Regulation is Why The US is Losing The Crypto War
There are trillions of dollars worth of capital not being used. Or rather, they are being used so ineffectively that they might as well not be used. Capital tied up in the supply chain and slowed by the ancient fiat system results in a lot of waiting, borrowing and general ineffective use. Sweetbridge thinks they can fix that, but only if regulators let them.
The financial regulatory system in the United States is a hodgepodge of different state regulations, federal regulators and red tape that is preventing financial innovation that could free up untold capital and reinvigorate our economy.
Sweetbridge CEO Scott Nelson went to Capital Hill for a Chatham House Rules enforced meeting on financial regulations in regards to blockchain technology. I talked to him afterwards at a quiet capital city bar and he did not seem to come away optimistic about the future of blockchain innovation in the United States.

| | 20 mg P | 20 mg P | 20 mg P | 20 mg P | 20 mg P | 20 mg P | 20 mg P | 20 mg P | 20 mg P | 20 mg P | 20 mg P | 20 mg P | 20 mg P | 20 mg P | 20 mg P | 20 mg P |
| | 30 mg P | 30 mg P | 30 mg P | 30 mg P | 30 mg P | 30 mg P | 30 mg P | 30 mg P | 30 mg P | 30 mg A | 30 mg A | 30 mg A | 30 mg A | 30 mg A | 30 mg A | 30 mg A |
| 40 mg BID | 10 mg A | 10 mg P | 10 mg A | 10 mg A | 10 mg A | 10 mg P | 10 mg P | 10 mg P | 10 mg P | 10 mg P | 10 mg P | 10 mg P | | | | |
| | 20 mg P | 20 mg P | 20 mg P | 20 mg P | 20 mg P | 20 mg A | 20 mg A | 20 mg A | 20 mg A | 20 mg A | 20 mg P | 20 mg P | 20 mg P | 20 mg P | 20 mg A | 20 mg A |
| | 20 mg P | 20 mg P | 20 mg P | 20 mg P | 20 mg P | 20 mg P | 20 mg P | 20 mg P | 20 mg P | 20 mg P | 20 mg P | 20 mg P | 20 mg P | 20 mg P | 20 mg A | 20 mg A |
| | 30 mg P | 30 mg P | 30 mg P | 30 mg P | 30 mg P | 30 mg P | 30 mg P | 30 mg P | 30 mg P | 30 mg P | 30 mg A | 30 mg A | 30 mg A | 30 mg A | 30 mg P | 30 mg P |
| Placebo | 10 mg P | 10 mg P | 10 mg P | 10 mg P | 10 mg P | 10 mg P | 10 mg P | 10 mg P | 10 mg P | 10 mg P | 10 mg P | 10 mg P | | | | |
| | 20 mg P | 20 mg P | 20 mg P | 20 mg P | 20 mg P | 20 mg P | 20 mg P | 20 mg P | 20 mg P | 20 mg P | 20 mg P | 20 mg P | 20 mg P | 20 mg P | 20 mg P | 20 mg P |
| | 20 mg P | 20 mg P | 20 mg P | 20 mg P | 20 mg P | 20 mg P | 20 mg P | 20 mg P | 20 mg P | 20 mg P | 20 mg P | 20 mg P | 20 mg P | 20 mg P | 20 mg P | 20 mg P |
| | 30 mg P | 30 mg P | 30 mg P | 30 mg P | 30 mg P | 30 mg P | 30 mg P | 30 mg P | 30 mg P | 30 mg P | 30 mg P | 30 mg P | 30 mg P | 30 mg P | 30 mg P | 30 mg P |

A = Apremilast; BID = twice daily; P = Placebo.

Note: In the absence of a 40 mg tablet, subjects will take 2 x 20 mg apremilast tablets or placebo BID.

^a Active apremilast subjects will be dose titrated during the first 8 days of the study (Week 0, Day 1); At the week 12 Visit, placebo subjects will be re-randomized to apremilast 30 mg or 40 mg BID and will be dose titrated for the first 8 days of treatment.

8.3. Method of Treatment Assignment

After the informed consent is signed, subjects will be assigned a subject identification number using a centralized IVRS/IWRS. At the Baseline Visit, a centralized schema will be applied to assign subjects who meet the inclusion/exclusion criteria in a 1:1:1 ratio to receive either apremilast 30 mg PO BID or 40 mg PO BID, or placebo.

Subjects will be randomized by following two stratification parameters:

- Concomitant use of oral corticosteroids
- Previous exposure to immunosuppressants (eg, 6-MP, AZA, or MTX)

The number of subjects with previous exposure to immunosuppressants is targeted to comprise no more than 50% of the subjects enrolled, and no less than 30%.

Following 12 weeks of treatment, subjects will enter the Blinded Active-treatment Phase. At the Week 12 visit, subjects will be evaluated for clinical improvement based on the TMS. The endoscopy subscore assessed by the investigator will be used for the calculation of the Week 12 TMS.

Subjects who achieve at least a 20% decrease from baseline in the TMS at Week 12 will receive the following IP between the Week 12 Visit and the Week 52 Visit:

“There is a financial war going on, a war for capital” he explained “and America is losing. They don’t even know it is happening.”
What he is referring to isn’t the type of war fought with bombs. He isn’t even talking about a trade war, the type of which our current president seems determined to involve us in. What Nelson means when he says there is a financial war, is one for the wallets and bank accounts of everyone from multi billion dollar companies to individual consumers. The war of commerce.